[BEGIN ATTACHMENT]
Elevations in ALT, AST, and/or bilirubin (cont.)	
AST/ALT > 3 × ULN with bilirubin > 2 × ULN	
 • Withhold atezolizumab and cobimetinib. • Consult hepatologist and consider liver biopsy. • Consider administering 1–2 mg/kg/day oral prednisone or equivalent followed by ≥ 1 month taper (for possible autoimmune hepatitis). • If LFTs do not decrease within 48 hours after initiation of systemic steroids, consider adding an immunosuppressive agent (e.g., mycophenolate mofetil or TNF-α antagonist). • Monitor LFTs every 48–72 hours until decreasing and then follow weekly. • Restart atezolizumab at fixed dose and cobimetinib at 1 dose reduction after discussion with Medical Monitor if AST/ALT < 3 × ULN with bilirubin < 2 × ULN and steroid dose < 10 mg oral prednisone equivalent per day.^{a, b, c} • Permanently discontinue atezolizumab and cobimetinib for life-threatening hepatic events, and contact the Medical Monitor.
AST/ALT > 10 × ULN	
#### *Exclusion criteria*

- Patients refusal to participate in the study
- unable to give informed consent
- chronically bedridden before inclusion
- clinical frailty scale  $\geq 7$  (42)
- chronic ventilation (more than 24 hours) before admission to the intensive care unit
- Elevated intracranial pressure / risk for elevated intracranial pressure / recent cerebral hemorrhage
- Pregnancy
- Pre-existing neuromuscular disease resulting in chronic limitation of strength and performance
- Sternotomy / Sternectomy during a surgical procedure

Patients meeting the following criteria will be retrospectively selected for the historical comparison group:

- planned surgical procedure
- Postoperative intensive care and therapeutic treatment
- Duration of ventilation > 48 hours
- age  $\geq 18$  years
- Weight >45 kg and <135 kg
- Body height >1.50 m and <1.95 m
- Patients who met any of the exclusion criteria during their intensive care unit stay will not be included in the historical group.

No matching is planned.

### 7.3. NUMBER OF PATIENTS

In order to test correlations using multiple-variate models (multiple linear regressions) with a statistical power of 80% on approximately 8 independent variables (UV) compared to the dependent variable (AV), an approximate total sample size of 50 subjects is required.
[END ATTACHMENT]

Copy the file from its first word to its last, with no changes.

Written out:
Elevations in ALT, AST, and/or bilirubin (cont.)	
AST/ALT > 3 × ULN with bilirubin > 2 × ULN	
 • Withhold atezolizumab and cobimetinib. • Consult hepatologist and consider liver biopsy. • Consider administering 1–2 mg/kg/day oral prednisone or equivalent followed by ≥ 1 month taper (for possible autoimmune hepatitis). • If LFTs do not decrease within 48 hours after initiation of systemic steroids, consider adding an immunosuppressive agent (e.g., mycophenolate mofetil or TNF-α antagonist). • Monitor LFTs every 48–72 hours until decreasing and then follow weekly. • Restart atezolizumab at fixed dose and cobimetinib at 1 dose reduction after discussion with Medical Monitor if AST/ALT < 3 × ULN with bilirubin < 2 × ULN and steroid dose < 10 mg oral prednisone equivalent per day.^{a, b, c} • Permanently discontinue atezolizumab and cobimetinib for life-threatening hepatic events, and contact the Medical Monitor.
AST/ALT > 10 × ULN	
#### *Exclusion criteria*

- Patients refusal to participate in the study
- unable to give informed consent
- chronically bedridden before inclusion
- clinical frailty scale  $\geq 7$  (42)
- chronic ventilation (more than 24 hours) before admission to the intensive care unit
- Elevated intracranial pressure / risk for elevated intracranial pressure / recent cerebral hemorrhage
- Pregnancy
- Pre-existing neuromuscular disease resulting in chronic limitation of strength and performance
- Sternotomy / Sternectomy during a surgical procedure

Patients meeting the following criteria will be retrospectively selected for the historical comparison group:

- planned surgical procedure
- Postoperative intensive care and therapeutic treatment
- Duration of ventilation > 48 hours
- age  $\geq 18$  years
- Weight >45 kg and <135 kg
- Body height >1.50 m and <1.95 m
- Patients who met any of the exclusion criteria during their intensive care unit stay will not be included in the historical group.

No matching is planned.

### 7.3. NUMBER OF PATIENTS

In order to test correlations using multiple-variate models (multiple linear regressions) with a statistical power of 80% on approximately 8 independent variables (UV) compared to the dependent variable (AV), an approximate total sample size of 50 subjects is required.